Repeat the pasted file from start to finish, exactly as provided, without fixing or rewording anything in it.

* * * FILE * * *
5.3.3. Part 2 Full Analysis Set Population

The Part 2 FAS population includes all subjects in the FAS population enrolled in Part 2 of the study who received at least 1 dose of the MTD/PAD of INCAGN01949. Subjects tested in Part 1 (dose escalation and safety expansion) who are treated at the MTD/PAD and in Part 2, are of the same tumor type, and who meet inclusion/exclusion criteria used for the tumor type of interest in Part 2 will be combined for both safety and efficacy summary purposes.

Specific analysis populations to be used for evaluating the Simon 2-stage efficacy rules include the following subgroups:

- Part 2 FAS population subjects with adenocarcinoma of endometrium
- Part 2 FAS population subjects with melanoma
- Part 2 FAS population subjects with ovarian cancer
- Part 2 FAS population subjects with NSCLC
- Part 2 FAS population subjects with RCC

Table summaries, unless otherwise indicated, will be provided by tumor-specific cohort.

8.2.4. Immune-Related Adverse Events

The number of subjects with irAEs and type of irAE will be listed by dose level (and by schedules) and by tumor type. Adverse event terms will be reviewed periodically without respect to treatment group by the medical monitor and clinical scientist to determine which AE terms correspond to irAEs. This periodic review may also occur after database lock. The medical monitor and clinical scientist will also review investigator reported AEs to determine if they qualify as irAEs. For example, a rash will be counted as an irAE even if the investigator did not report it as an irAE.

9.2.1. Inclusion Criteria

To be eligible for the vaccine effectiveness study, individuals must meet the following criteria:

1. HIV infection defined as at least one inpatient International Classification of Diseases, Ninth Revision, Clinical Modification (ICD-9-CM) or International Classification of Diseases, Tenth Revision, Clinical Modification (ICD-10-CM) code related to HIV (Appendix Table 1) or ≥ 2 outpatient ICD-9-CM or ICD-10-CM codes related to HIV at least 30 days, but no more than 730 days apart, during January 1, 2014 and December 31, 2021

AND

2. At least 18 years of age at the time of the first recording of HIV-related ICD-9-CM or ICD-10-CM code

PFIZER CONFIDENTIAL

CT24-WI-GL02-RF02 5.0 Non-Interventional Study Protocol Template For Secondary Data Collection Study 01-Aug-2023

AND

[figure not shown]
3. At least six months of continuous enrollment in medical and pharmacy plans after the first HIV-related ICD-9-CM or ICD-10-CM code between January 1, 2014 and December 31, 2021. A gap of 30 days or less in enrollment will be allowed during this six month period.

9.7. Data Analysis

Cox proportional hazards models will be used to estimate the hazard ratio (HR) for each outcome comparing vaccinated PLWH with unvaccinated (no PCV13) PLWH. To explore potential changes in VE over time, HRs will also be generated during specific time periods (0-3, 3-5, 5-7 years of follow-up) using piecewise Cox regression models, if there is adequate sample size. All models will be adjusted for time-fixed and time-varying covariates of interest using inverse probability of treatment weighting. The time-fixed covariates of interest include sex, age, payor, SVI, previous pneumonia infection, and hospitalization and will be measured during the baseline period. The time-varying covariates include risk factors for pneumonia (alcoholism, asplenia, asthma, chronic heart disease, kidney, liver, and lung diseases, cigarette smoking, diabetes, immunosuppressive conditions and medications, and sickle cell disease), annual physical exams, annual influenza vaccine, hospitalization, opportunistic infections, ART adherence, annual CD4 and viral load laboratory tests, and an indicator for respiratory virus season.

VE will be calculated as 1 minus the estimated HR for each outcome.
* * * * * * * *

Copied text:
5.3.3. Part 2 Full Analysis Set Population

The Part 2 FAS population includes all subjects in the FAS population enrolled in Part 2 of the study who received at least 1 dose of the MTD/PAD of INCAGN01949. Subjects tested in Part 1 (dose escalation and safety expansion) who are treated at the MTD/PAD and in Part 2, are of the same tumor type, and who meet inclusion/exclusion criteria used for the tumor type of interest in Part 2 will be combined for both safety and efficacy summary purposes.

Specific analysis populations to be used for evaluating the Simon 2-stage efficacy rules include the following subgroups:

- Part 2 FAS population subjects with adenocarcinoma of endometrium
- Part 2 FAS population subjects with melanoma
- Part 2 FAS population subjects with ovarian cancer
- Part 2 FAS population subjects with NSCLC
- Part 2 FAS population subjects with RCC

Table summaries, unless otherwise indicated, will be provided by tumor-specific cohort.

8.2.4. Immune-Related Adverse Events

The number of subjects with irAEs and type of irAE will be listed by dose level (and by schedules) and by tumor type. Adverse event terms will be reviewed periodically without respect to treatment group by the medical monitor and clinical scientist to determine which AE terms correspond to irAEs. This periodic review may also occur after database lock. The medical monitor and clinical scientist will also review investigator reported AEs to determine if they qualify as irAEs. For example, a rash will be counted as an irAE even if the investigator did not report it as an irAE.

9.2.1. Inclusion Criteria

To be eligible for the vaccine effectiveness study, individuals must meet the following criteria:

1. HIV infection defined as at least one inpatient International Classification of Diseases, Ninth Revision, Clinical Modification (ICD-9-CM) or International Classification of Diseases, Tenth Revision, Clinical Modification (ICD-10-CM) code related to HIV (Appendix Table 1) or ≥ 2 outpatient ICD-9-CM or ICD-10-CM codes related to HIV at least 30 days, but no more than 730 days apart, during January 1, 2014 and December 31, 2021

AND

2. At least 18 years of age at the time of the first recording of HIV-related ICD-9-CM or ICD-10-CM code

PFIZER CONFIDENTIAL

CT24-WI-GL02-RF02 5.0 Non-Interventional Study Protocol Template For Secondary Data Collection Study 01-Aug-2023

AND

[figure not shown]
3. At least six months of continuous enrollment in medical and pharmacy plans after the first HIV-related ICD-9-CM or ICD-10-CM code between January 1, 2014 and December 31, 2021. A gap of 30 days or less in enrollment will be allowed during this six month period.

9.7. Data Analysis

Cox proportional hazards models will be used to estimate the hazard ratio (HR) for each outcome comparing vaccinated PLWH with unvaccinated (no PCV13) PLWH. To explore potential changes in VE over time, HRs will also be generated during specific time periods (0-3, 3-5, 5-7 years of follow-up) using piecewise Cox regression models, if there is adequate sample size. All models will be adjusted for time-fixed and time-varying covariates of interest using inverse probability of treatment weighting. The time-fixed covariates of interest include sex, age, payor, SVI, previous pneumonia infection, and hospitalization and will be measured during the baseline period. The time-varying covariates include risk factors for pneumonia (alcoholism, asplenia, asthma, chronic heart disease, kidney, liver, and lung diseases, cigarette smoking, diabetes, immunosuppressive conditions and medications, and sickle cell disease), annual physical exams, annual influenza vaccine, hospitalization, opportunistic infections, ART adherence, annual CD4 and viral load laboratory tests, and an indicator for respiratory virus season.

VE will be calculated as 1 minus the estimated HR for each outcome.